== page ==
Chechnya's eccentric strongman president Ramzan Kadyrov has broadcast the first instalment of his Apprentice-style TV programme, taking after US presidential hopeful Donald Trump, as he searches for an assistant.

Kadyrov, who is known around the world for his bizarre mix of machismo and random public appeals as much as for the human-rights abuses of his autocratic regime, used the first episode to outline his vision for the show.

Reliant shots of Chechnya's mountains and forests, the programme featured the presenter being run through the gauntlet of a Chechen police assault course, AP has reported.

"Live – The Team," asked viewers to apply for a competition to become an assistant to Kadyrov and be ready to give their all for their country.

The competition seeks applicants who have significant concepts for developing the Caucasus republic, which endured two separatist wars with Russia over the past 20 years.

They also must have the ability to "be on time, accurately perform assigned tasks and be ready to work 24 hours a day," the broadcaster said in a statement.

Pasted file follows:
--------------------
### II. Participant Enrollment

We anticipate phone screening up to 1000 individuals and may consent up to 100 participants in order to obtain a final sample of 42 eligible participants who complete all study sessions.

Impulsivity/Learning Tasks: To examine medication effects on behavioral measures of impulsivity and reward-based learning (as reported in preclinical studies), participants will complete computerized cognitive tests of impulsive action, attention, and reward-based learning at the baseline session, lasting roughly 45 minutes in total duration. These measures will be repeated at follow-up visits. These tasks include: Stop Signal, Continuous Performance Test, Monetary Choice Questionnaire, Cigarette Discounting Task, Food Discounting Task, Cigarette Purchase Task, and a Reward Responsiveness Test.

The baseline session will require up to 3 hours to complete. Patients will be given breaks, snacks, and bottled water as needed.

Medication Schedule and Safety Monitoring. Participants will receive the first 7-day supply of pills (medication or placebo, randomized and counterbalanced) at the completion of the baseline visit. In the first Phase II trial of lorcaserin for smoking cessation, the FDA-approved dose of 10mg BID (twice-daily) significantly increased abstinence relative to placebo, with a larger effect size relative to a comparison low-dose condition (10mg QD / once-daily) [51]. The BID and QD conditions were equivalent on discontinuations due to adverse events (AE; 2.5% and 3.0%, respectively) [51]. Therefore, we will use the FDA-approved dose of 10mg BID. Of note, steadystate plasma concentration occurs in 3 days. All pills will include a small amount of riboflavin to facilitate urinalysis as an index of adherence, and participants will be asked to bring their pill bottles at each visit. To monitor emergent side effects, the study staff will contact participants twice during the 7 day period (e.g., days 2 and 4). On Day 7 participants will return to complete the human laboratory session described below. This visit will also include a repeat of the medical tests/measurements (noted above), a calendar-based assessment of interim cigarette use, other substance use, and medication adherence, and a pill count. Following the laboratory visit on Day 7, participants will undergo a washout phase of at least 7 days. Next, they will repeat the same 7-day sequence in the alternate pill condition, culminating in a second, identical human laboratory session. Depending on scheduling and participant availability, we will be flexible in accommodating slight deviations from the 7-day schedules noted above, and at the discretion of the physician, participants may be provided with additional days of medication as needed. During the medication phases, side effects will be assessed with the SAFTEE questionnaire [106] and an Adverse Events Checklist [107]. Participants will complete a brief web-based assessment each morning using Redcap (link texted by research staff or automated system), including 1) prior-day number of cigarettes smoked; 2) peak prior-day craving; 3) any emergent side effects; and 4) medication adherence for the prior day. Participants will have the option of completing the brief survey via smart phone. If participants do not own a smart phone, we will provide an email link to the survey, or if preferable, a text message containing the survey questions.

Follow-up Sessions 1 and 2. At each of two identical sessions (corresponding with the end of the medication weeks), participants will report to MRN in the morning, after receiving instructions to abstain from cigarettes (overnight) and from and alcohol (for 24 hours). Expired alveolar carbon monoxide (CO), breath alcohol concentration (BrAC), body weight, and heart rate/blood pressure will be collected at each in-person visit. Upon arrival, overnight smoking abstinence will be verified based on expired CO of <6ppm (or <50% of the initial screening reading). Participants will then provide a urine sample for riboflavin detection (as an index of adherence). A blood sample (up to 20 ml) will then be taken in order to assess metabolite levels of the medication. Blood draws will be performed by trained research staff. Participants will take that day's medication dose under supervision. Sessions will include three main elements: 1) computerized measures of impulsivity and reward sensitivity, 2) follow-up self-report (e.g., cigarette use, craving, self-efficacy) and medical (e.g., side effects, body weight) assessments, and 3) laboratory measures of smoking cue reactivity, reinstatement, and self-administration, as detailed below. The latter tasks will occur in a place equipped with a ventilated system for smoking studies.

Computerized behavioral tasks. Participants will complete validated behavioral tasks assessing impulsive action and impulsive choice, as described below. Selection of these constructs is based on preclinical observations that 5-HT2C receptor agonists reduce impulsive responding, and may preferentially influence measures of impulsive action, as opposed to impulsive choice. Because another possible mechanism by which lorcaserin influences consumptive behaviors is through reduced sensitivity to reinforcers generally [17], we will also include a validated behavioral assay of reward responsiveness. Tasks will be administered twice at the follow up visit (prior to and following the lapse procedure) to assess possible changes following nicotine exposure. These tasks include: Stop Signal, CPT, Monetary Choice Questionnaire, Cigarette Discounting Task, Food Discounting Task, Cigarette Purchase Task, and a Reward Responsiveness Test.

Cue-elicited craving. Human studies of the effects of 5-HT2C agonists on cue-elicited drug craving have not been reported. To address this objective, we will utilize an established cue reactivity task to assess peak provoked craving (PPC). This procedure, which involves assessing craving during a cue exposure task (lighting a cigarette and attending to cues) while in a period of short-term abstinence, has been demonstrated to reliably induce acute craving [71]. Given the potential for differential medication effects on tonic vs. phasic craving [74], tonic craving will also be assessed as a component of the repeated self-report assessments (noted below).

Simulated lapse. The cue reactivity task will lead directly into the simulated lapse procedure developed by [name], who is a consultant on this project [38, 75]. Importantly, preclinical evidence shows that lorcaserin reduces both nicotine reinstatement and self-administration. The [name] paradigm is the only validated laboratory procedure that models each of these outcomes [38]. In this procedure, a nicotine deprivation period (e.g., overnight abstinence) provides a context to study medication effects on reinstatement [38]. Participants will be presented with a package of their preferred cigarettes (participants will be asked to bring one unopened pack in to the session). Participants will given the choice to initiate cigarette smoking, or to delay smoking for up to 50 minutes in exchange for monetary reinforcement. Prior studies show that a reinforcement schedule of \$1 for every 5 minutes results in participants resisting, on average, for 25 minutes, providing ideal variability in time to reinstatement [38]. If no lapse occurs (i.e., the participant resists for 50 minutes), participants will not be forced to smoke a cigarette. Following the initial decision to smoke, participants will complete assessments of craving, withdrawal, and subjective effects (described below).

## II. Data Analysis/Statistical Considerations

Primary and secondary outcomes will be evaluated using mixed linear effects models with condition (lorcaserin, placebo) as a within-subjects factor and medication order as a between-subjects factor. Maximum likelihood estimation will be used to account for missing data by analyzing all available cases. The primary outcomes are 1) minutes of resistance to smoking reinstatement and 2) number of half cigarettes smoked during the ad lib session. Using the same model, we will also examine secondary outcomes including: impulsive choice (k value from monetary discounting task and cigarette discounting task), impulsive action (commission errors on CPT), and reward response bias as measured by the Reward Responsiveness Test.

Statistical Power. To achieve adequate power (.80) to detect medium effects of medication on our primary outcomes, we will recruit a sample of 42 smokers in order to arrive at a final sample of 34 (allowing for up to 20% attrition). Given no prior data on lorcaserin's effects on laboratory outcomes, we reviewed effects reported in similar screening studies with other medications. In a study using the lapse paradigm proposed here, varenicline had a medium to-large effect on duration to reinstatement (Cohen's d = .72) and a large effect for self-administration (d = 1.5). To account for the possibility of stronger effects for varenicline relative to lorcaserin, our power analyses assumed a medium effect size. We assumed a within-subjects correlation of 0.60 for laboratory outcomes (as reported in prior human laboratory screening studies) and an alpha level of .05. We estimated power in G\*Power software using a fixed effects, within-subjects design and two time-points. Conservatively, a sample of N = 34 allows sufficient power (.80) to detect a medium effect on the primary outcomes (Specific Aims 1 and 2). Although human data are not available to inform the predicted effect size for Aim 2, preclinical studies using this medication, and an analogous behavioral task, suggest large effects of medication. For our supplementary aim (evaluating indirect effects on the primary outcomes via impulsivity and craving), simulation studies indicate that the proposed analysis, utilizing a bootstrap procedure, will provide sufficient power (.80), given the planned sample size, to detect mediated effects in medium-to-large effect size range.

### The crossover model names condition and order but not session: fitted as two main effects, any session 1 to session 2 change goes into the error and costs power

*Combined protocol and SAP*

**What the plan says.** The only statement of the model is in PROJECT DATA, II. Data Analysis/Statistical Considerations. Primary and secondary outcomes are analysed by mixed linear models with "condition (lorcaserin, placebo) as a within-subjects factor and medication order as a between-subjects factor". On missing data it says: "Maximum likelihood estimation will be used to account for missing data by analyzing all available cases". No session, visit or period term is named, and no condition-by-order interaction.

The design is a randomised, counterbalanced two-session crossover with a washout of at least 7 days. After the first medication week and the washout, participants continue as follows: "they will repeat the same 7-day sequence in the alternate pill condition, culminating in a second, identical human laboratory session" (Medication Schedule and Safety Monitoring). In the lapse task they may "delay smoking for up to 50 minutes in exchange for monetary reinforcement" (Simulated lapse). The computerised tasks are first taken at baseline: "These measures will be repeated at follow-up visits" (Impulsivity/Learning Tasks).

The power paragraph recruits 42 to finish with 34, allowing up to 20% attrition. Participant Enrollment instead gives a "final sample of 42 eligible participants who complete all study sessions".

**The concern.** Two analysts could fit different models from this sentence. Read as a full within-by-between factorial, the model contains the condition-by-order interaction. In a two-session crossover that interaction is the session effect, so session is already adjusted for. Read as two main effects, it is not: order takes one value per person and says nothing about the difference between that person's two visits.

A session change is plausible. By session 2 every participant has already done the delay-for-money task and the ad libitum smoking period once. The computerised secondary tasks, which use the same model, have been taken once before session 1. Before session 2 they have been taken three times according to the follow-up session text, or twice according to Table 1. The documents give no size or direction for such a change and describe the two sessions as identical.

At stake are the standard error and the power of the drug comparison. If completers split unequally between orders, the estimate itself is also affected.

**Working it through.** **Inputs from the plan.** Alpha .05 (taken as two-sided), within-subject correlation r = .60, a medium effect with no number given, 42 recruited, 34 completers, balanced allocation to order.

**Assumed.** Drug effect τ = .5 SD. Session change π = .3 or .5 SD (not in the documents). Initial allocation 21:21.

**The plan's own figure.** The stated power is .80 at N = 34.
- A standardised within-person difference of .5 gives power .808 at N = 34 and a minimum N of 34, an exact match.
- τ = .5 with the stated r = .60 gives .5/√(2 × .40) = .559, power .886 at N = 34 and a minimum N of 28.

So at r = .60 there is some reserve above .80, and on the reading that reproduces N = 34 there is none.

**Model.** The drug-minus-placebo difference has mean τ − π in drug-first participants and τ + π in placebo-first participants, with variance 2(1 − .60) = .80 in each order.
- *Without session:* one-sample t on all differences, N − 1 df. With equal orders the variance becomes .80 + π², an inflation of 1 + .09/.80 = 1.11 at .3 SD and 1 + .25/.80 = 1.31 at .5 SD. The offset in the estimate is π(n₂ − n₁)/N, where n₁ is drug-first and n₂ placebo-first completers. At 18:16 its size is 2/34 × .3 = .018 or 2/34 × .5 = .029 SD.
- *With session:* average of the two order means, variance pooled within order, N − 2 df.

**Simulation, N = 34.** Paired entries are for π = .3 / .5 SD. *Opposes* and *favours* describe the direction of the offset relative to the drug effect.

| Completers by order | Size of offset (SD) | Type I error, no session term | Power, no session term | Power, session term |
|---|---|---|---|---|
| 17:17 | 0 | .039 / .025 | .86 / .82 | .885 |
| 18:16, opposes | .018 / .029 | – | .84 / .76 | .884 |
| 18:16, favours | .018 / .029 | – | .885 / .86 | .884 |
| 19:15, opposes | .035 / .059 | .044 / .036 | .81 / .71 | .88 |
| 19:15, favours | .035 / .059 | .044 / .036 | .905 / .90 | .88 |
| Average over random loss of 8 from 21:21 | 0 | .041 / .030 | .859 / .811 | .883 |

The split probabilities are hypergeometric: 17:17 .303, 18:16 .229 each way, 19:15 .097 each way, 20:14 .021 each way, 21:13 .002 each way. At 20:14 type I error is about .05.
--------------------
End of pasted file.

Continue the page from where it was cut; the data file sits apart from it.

Kadyrov, a former Chechen rebel leader turned Putin favourite, has made headlines in the past for his surprising behaviour. In May 2016 he used his Instagram account, which he uses to showcase firearms and threaten Russian opposition leaders, to ask if anyone had seen his missing cat 'toyger'.

However, the Kremlin-backed president has also been accused by human-rights groups of a string of abuses. They have said Kadyrov's regime stands responsible for torture, abductions and extrajudicial executions.

Ramzan Kadyrov
Ramzan Kadyrov has accused the West of funding Islamic State Reuters

Russian President Vladimir Putin has relied on Kadyrov to stabilise Chechnya after two separatist wars, effectively allowing him to rule the region like a personal fiefdom. Kadyrov's unparalleled privileges and defiant behavior have earned him numerous enemies in Russia's law-enforcement agencies, whose leaders have long pushed for his dismissal.

The February 2015 killing of Boris Nemtsov, a prominent Kremlin critic, has raised pressure on Kadyrov because the suspected killer was an officer in his security force. Russia's liberal opposition activists have accused Kadyrov of involvement in the killing, accusations he has rejected.